He walked through the house, from one room to another, from the living room to his room, from the kitchen to the balcony. He walked slowly with his gaze fixed on those thoughts, which, very close to the ground, marked his path. In his hand he held a cup of coffee, which little by little had begun to replace the glass of milk with cookies that he had drank since he was a child.
Half dressed, with his shirt unbuttoned and barefoot, he stopped to look out the window, and between sips, he counted in his mind each of the coincidences that happened in front of his eyes. A traffic light that turned green just as a man was about to cross it, another that tripped over a crack in the sidewalk, a breath of air that lifted the skirt of a young woman, and suddenly, all the streetlights were turned off at the same time.
Coming to himself, he realized that the radio was still on, not that he paid attention to it, but that it was a way to activate his mind in the morning; he hated to think in silence. The same phrase with which he fell asleep was repeated over and over on his palate, as if the phantom of his tongue had been condemned to utter it without rest.
His reflection focused on the fact that coincidences are independent acts that find a fortuitous point of interaction causing an unexpected coincidence. But if you stop for a second to look around you, you realize that it is a constant mechanism, born from the freedom of millions of decisions that are made every second, by millions of people throughout history.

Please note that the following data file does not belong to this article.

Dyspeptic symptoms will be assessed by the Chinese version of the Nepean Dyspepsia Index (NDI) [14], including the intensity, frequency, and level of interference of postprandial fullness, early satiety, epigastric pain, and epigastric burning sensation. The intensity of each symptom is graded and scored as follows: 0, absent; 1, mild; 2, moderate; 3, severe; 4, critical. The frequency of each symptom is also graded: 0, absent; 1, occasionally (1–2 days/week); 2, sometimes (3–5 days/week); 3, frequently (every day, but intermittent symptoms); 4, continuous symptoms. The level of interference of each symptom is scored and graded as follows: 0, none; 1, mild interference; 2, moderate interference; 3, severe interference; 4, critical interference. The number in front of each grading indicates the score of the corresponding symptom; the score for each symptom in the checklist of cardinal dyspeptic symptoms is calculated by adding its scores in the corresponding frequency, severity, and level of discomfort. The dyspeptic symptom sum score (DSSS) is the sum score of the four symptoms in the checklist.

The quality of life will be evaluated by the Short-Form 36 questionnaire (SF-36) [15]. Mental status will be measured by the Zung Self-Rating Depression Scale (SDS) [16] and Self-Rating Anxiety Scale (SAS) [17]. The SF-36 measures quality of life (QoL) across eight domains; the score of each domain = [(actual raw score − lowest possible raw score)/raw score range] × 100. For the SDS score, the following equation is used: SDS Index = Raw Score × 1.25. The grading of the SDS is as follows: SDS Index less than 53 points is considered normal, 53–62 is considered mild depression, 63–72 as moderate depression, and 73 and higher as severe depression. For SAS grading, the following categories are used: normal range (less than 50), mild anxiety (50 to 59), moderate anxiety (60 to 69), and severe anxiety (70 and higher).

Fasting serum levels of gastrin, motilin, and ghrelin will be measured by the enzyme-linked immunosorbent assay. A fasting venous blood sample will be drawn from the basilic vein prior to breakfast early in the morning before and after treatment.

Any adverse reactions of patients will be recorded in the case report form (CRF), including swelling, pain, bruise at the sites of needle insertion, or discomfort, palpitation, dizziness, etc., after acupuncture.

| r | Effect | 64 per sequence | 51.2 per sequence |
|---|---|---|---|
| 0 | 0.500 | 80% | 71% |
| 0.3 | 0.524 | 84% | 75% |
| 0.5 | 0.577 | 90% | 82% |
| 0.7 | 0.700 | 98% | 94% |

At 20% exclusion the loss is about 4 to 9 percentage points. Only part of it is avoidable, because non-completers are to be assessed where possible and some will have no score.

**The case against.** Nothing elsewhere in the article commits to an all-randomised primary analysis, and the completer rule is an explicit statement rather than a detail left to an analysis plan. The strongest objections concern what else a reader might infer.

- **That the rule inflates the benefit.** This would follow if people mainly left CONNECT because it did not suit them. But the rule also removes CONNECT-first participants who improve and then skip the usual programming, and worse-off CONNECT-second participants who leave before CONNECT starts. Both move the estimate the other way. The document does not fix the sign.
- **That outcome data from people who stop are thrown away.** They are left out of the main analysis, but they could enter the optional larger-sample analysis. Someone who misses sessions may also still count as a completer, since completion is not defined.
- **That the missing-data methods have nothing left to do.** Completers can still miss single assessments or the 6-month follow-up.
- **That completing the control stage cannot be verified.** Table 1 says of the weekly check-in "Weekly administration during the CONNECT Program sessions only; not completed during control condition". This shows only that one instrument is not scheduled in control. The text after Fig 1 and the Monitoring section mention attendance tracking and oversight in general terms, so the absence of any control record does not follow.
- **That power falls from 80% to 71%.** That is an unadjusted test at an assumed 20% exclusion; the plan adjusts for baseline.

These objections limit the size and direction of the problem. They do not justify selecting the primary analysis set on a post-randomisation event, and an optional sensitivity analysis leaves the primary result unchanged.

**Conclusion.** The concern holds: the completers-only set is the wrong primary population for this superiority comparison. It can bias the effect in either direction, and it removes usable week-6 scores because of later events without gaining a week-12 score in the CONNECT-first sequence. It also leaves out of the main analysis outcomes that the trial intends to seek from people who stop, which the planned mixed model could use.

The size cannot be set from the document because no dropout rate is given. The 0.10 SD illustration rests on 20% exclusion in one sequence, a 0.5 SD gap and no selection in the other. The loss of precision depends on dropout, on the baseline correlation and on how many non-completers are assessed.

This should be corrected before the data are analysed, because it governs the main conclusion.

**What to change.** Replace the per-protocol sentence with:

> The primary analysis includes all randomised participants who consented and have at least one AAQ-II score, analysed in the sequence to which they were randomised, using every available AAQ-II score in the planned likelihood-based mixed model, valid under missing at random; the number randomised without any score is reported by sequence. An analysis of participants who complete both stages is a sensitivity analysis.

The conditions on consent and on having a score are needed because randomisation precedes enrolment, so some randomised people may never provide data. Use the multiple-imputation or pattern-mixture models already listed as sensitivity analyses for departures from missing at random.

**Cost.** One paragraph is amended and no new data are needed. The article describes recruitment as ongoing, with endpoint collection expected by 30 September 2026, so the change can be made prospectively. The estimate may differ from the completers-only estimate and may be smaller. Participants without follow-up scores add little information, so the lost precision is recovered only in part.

Some of them are catastrophic, most go unnoticed, but when one that is wonderful comes up, you realize that everything you have done in your life, even the most insignificant of acts, has led you there and you feel that it is the place and time you had to be. And so it had happened to him a few days ago:
He let the alarm go off for another ten minutes and didn’t have time for breakfast, so he stopped at the bakery to buy a donut and missed the train he used to catch. He got on the next one, after a man slapped him with his shoulder on the way out and he didn’t even apologize. In his seat he found a folder that someone had forgotten, and looking inside he discovered that it belonged to a girl, a biology student, who would have problems if she did not turn in a paper on Human Molecular Pathology that day . He got off at the next stop and, determined to do his good deed for the day, headed to the faculty.
He walked the corridors and classrooms for two hours without success, until tired and unmotivated, he decided to have a drink on the terrace of the cafeteria. A juice and a ham toast later, he prepared to pay but could not find his wallet in his left trouser pocket. Puzzled, he probed the possibility of running away, but saw that the waiter, watching him suspiciously, was approaching his table.
He looked back to find a girl sitting across from him, holding a ten euro bill, which he handed to the waiter as soon as he arrived. He tried to justify himself, but she, anticipating, told him that he could return the favor by asking her to dinner on Friday. Then he wrote his number on a subway ticket, picked up the folder, which was still on the table, and left with a quick flick of his hair …
Saturday mornings were his favorite time of the week, he liked getting up early without having to do it, and having breakfast slowly looking out the window, half dressed, while the radio played in the background. It was his moment of inspiration, of meditating, of trying to understand life and its mechanisms. And while he drank the last drink of his coffee, he still did not believe the mystery hidden in that phrase that was still repeated in his head: “so many things have to happen for two people to meet …”